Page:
We sought to focus our attention first on veterans who had been waiting the longest to be seen for primary care or other clinical services and were at the greatest risk for potential harm. The VA keeps data on wait times in a number of formats, but the measure that we found to be most reflective of the veteran experience was the number of veterans who had been waiting for care for more than 30 days beyond their preferred date for a consult or their clinically indicated date, as determined by a VA health care professional.

Since not all consults have the same urgency, we needed to identify veterans with the highest-priority needs first. We started by reclassifying our data on requests for consults into Urgent and Routine consults. We then sorted our data by the type of clinical service for which the veteran was waiting. A group of VA clinical leaders categorized all clinical services into clinical tiers. Tier 1 consults included all services for conditions that could have potentially serious medical consequences if there was a delay in care. For example, a consult for cardiology would be categorized as Tier 1, while a consult for audiology or a dietician would be categorized as a lower tier. Services that were determined to be Tier 1 and those that were classified as Urgent (as determined by the clinician who ordered the consult) were specifically targeted for the Stand Down.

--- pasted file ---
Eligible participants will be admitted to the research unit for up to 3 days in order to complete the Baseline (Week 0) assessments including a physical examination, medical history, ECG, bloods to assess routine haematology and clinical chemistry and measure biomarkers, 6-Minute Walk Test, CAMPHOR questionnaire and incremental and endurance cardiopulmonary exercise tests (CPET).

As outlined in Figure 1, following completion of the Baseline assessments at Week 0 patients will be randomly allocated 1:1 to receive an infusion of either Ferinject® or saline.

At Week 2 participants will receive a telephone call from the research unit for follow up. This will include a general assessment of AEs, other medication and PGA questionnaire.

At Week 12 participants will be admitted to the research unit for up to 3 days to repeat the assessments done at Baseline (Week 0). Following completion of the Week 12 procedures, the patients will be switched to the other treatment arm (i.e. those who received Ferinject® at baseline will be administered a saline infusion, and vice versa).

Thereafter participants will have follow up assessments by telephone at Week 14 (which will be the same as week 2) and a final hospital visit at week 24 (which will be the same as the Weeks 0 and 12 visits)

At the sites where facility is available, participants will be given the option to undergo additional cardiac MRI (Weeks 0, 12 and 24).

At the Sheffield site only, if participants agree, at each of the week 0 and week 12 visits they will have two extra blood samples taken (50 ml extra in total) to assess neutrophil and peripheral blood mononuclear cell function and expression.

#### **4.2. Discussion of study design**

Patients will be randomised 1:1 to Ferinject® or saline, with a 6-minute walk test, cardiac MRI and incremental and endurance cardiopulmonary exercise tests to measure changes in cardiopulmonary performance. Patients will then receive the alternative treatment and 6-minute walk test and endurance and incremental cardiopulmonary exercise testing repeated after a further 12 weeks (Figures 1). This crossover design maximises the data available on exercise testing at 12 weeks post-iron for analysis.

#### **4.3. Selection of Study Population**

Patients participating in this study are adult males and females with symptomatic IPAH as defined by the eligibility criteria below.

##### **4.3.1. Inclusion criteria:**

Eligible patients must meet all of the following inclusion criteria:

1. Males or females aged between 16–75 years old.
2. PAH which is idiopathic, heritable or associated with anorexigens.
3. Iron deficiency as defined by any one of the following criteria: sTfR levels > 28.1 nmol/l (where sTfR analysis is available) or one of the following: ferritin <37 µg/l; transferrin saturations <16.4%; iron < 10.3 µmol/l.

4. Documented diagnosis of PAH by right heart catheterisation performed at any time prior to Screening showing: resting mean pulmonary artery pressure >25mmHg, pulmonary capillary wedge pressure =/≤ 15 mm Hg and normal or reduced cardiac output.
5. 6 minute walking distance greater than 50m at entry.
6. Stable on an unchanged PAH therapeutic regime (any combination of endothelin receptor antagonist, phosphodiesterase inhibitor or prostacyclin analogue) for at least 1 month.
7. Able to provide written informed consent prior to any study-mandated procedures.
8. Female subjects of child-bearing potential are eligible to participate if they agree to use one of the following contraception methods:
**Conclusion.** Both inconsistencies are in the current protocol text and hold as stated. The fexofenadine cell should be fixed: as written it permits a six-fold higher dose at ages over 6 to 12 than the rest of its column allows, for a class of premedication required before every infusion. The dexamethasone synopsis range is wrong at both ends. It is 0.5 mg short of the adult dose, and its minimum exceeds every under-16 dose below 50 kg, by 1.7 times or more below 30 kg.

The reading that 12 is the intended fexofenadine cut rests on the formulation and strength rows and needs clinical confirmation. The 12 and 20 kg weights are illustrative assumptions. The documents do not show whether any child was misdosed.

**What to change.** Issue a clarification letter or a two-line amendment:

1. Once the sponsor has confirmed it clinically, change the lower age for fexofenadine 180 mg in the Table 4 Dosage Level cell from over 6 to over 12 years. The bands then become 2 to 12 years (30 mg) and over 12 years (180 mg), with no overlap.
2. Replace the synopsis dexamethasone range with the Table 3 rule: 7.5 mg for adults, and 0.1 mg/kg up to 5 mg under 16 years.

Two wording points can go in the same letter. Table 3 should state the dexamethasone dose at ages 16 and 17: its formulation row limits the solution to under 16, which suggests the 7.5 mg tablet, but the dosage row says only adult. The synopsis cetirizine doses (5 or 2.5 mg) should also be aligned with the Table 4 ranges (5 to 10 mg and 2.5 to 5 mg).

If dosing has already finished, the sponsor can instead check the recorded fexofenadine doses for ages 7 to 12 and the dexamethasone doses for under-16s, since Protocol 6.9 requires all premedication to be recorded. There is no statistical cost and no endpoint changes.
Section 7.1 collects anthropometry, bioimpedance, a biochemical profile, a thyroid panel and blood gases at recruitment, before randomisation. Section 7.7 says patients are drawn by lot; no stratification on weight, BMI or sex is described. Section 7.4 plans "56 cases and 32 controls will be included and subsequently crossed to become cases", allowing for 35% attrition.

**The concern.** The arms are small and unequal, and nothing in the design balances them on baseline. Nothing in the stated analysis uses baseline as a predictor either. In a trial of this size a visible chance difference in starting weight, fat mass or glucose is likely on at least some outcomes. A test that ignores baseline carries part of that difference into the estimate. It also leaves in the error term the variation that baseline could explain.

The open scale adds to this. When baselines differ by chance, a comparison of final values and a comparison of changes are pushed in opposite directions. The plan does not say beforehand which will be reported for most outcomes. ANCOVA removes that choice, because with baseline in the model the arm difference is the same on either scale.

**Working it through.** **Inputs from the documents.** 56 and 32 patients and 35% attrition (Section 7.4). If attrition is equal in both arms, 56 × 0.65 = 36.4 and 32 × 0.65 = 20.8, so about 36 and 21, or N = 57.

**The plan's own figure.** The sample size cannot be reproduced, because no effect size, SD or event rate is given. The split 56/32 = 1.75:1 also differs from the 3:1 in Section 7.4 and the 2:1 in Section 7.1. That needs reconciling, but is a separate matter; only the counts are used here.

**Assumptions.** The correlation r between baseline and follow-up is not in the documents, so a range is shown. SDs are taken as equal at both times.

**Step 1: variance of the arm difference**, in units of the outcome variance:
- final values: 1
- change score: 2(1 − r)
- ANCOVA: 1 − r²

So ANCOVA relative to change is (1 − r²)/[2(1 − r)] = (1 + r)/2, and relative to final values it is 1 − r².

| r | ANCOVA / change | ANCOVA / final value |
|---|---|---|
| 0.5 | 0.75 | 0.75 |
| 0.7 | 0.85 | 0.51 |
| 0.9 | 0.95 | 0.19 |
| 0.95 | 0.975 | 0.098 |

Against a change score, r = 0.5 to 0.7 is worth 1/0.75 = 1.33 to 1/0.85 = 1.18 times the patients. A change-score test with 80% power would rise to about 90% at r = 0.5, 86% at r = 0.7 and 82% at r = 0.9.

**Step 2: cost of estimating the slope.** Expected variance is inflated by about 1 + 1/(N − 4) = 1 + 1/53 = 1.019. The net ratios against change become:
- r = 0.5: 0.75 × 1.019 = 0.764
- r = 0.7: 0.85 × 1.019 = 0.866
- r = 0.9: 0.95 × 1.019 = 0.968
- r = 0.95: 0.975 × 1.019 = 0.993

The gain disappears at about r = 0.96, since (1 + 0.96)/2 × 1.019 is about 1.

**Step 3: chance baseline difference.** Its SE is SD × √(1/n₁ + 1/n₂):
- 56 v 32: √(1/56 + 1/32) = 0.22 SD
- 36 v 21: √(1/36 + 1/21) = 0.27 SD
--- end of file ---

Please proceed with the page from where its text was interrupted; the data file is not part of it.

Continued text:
A Coordinated System-Wide Approach

Once we had narrowed the scope of our challenge to the population of veterans whose urgent-care needs had either not been addressed at all or had not been addressed to their satisfaction, we set out to resolve these consults. Instead of having each of our 168 medical centers address their urgent consults in a different way and time frame, we decided to take a coordinated system-wide approach.